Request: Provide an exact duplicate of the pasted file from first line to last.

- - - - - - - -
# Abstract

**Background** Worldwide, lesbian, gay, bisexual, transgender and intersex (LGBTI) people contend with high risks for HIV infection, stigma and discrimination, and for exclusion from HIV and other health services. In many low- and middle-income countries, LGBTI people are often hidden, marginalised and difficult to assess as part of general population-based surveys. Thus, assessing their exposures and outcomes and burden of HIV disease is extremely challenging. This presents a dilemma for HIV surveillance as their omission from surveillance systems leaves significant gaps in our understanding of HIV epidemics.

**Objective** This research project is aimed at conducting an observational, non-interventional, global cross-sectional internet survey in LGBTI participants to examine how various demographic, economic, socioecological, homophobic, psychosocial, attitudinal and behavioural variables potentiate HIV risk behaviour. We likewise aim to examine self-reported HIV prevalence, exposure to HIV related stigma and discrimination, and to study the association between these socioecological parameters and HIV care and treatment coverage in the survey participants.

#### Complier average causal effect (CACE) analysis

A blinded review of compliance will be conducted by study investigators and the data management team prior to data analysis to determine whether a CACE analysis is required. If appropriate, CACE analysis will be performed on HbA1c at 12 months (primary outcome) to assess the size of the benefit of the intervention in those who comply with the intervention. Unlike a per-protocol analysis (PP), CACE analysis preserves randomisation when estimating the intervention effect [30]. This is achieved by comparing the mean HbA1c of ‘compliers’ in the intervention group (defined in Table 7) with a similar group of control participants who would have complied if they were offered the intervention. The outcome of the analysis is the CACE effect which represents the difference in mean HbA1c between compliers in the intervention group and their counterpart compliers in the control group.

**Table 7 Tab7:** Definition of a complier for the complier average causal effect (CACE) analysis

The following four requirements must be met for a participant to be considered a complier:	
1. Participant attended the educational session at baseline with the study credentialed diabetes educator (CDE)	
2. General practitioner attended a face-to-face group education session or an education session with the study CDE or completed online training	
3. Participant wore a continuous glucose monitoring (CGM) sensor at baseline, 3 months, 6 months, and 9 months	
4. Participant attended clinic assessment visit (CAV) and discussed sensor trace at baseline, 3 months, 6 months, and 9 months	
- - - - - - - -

# Abstract

**Background** Worldwide, lesbian, gay, bisexual, transgender and intersex (LGBTI) people contend with high risks for HIV infection, stigma and discrimination, and for exclusion from HIV and other health services. In many low- and middle-income countries, LGBTI people are often hidden, marginalised and difficult to assess as part of general population-based surveys. Thus, assessing their exposures and outcomes and burden of HIV disease is extremely challenging. This presents a dilemma for HIV surveillance as their omission from surveillance systems leaves significant gaps in our understanding of HIV epidemics.

**Objective** This research project is aimed at conducting an observational, non-interventional, global cross-sectional internet survey in LGBTI participants to examine how various demographic, economic, socioecological, homophobic, psychosocial, attitudinal and behavioural variables potentiate HIV risk behaviour. We likewise aim to examine self-reported HIV prevalence, exposure to HIV related stigma and discrimination, and to study the association between these socioecological parameters and HIV care and treatment coverage in the survey participants.

#### Complier average causal effect (CACE) analysis

A blinded review of compliance will be conducted by study investigators and the data management team prior to data analysis to determine whether a CACE analysis is required. If appropriate, CACE analysis will be performed on HbA1c at 12 months (primary outcome) to assess the size of the benefit of the intervention in those who comply with the intervention. Unlike a per-protocol analysis (PP), CACE analysis preserves randomisation when estimating the intervention effect [30]. This is achieved by comparing the mean HbA1c of ‘compliers’ in the intervention group (defined in Table 7) with a similar group of control participants who would have complied if they were offered the intervention. The outcome of the analysis is the CACE effect which represents the difference in mean HbA1c between compliers in the intervention group and their counterpart compliers in the control group.

**Table 7 Tab7:** Definition of a complier for the complier average causal effect (CACE) analysis

The following four requirements must be met for a participant to be considered a complier:	
1. Participant attended the educational session at baseline with the study credentialed diabetes educator (CDE)	
2. General practitioner attended a face-to-face group education session or an education session with the study CDE or completed online training	
3. Participant wore a continuous glucose monitoring (CGM) sensor at baseline, 3 months, 6 months, and 9 months	
4. Participant attended clinic assessment visit (CAV) and discussed sensor trace at baseline, 3 months, 6 months, and 9 months	